The use of wealth is the major topic of Luke 16. Wealth can be a blessing or a curse, depending on whether it is used as a means to exercise power, a tool of self-indulgence or a resource to serve others. Wealth's danger is that it can turn our focus toward our own enjoyment, as the rich fool showed in 12:13-21 and as the rich man of 16:19-31 will show. Money is a tool. It is an excellent resource when put to the right use. It can help to build many things of use to others. But to possess money is also to hold a sacred stewardship. Our resources are not to be privately held and consumed but are to be used as a means of generosity, as a way of showing care for our neighbor, as the good Samaritan showed in 10:25-37 and as a restored Zacchaeus will show in 19:1-10.
Two parables unique to Luke make this twofold point about wealth. Between the two parables comes a short description of the two periods in God's plan, with Jesus' declaration that the new era demands faithfulness in our commitment to others, just like the commitment a spouse makes in marriage.
This story is probably the most difficult parable in Luke. Its point is clear enough--be generous and responsible with your resources--but how it makes the point is much discussed. The parable centers on a steward who is accused of wasting the master's goods. The description of the steward's activity is like that of the prodigal son in the previous parable (15:13). He has been scattering (diaskorpizo) his master's resources. Such mismanagement requires a response.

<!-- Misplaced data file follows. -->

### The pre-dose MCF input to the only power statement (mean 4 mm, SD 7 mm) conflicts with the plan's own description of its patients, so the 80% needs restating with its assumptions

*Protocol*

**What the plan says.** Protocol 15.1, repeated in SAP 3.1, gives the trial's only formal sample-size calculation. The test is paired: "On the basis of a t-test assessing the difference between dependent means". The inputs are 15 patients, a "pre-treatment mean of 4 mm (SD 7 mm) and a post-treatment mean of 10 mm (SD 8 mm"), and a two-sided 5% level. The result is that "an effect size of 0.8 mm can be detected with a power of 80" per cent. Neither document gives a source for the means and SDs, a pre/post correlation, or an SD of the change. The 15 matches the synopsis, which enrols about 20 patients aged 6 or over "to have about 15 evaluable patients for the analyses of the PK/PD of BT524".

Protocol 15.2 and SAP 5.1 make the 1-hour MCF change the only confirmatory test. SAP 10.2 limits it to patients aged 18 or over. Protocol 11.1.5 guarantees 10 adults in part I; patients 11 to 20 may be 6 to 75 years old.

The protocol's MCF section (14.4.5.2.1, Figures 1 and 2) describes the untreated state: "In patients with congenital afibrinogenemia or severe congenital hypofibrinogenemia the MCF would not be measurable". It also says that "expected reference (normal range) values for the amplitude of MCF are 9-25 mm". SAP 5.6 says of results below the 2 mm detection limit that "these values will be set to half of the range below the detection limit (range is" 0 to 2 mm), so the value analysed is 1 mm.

The characterization of the steward's activity is crucial, because some distinguish between what is said here about the steward's ineptitude from what is said about his dishonesty in verse 8 (Stein 1992:412). If such a distinction is made, then the steward's actions in verses 5-7 are seen as dishonest. On the other hand, others argue that the "wasting" itself in verse 1 involved outright dishonesty. As Nolland (1993:797) suggests, "It is tempting to think of the steward as siphoning off funds for his own consumption from transactions made in the name of the master." The need to choose between these two options is what makes the parable so difficult, since either can be easily defended as fitting the story's framework. Though for reasons I make clear below I prefer the latter option--that the steward's dishonesty led to his dismissal--it must be acknowledged that either understanding may be right.